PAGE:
Danielle Killey/Republican Eagle
AED fund drive
Three key minutes
About three minutes after he went into cardiac arrest, a community member certified in using an
As a result of this sobering experience, the two are working with Melstad to collect money at the Y to help churches and businesses — “where there are a lot of people gathered at any one point in time,” Linda McNairy said — purchase AEDs. If they are purchased in bulk, the prices can be reduced, making these expensive devices more affordable. Of equal importance to purchasing devices is the training to use them, the couple said. “It isn’t a matter of it something’s going to happen — we’re all human and were all going to die so it’s a matter of when something happens,” Melstad said, stressing the importance of CPR, AED and first aid training. “You have to think about, ‘Do I want to be one of the people standing on the sidelines not knowing what to do, or do I want to know what to do and be able to help?’”
Minnesota Industrial Sand Council. “They take great pride in their relationships with the communities that they are doing business in.” Egan, also Red Wing mayor, said the group is trying to find its way in new territory as the industry is pulled into the spotlight. The mining council members, now six Minnesota-based companies, are predominantly from south-central cities such as Mankato, Shakopee, Jordan, North Branch and St. Peter. They will advocate for “best practices” management of dust control, transportation, water use and other issues that affect their industry. Egan’s involvement in the sand council has drawn attention since frac sand mining has been an issue in the Red Wing area. Some residents have called for his resignation, but he has said there is no conflict of interest in holding both positions.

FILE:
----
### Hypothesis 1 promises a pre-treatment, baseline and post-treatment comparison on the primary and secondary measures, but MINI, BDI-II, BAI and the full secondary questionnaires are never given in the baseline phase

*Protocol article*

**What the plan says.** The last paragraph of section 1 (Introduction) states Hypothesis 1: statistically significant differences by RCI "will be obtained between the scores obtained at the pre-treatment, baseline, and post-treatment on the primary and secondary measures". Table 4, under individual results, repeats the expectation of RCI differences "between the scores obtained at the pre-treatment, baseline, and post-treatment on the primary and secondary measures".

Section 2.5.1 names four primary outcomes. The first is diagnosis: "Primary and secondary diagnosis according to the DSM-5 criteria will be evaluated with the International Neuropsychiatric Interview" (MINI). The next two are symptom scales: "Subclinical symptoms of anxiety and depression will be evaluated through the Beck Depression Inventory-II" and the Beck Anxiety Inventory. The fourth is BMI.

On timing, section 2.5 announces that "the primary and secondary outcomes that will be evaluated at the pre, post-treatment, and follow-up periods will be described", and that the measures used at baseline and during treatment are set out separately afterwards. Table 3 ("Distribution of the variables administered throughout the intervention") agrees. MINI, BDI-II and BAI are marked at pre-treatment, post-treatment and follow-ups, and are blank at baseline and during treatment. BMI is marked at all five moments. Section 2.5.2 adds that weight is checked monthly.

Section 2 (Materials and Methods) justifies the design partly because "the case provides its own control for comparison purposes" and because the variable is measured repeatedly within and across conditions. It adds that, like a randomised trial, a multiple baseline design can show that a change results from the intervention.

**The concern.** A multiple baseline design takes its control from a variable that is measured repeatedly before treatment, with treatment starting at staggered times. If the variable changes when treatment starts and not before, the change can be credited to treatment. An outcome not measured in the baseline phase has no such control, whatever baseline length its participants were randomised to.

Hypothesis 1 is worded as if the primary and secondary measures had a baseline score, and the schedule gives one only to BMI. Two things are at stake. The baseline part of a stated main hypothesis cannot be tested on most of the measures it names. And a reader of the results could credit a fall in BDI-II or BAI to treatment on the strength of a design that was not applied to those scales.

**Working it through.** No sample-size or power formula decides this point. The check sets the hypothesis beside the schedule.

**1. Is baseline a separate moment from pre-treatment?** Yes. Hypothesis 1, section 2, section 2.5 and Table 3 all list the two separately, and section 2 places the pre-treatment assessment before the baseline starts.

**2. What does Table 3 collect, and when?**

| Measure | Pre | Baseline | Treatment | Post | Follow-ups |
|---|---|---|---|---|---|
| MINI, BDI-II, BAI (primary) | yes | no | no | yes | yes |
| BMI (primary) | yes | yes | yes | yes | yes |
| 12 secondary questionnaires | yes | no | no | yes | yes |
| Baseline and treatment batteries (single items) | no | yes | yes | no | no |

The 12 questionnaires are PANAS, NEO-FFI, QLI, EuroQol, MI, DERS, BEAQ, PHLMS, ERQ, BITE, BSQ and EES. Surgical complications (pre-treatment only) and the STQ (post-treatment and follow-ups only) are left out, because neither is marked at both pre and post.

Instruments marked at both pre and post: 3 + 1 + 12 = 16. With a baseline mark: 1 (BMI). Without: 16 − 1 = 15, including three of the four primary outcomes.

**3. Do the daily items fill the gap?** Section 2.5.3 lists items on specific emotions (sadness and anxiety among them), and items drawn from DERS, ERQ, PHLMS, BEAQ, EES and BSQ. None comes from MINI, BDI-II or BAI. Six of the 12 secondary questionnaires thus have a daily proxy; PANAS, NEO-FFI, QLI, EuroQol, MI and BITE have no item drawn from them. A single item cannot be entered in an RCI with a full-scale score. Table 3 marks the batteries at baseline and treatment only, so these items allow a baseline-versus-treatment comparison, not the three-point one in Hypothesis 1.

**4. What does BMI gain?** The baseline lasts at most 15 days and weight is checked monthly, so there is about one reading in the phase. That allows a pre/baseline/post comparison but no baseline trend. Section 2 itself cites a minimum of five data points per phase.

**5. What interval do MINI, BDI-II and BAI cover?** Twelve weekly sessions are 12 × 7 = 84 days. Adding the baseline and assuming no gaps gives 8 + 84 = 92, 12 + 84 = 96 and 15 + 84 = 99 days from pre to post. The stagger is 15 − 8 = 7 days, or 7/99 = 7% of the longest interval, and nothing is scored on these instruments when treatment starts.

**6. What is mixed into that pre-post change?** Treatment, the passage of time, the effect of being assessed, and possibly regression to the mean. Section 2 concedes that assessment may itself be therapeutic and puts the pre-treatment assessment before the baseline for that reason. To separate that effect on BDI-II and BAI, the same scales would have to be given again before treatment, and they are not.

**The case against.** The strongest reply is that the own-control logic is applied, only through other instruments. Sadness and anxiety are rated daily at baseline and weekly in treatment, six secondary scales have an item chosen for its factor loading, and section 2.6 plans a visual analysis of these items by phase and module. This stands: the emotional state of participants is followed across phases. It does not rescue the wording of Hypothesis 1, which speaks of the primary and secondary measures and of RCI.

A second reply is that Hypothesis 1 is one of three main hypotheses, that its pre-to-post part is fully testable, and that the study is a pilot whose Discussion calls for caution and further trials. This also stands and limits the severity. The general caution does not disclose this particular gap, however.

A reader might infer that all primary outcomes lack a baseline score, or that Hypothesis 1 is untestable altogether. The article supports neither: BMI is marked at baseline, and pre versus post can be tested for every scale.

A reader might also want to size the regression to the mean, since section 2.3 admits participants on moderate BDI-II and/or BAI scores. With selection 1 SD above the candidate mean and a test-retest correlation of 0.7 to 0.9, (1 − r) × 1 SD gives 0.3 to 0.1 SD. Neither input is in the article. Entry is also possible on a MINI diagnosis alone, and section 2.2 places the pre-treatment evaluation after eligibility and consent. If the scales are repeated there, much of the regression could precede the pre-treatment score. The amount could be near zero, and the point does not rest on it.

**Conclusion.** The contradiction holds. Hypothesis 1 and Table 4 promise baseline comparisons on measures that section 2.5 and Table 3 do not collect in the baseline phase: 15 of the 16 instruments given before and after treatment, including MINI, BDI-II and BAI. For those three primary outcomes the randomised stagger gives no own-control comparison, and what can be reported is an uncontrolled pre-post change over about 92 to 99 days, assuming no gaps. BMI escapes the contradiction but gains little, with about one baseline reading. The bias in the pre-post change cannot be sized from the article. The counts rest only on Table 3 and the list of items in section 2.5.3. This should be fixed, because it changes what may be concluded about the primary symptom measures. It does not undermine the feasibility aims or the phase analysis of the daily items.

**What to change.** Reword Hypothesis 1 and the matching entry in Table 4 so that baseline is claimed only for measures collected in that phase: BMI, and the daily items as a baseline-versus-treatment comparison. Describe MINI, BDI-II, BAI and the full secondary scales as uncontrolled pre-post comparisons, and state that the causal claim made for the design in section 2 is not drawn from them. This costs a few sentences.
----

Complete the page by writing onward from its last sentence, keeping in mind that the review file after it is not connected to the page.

Local, state roles
Individual counties and cities, especially in southeastern Minnesota, have established their own moratoriums in order to study the issue and set up local rules and regulations for mines. King said he thinks the best system would be local governments continuing to issue permits and the Minnesota Pollution Control Agency managing pollution matters. “Local governments can’t be expected to take that on,” King said, referring to pollution monitoring. Rep. Denny McNamara, R-Hastings, said he sees the state’s role as facilitator, to make sure local gov-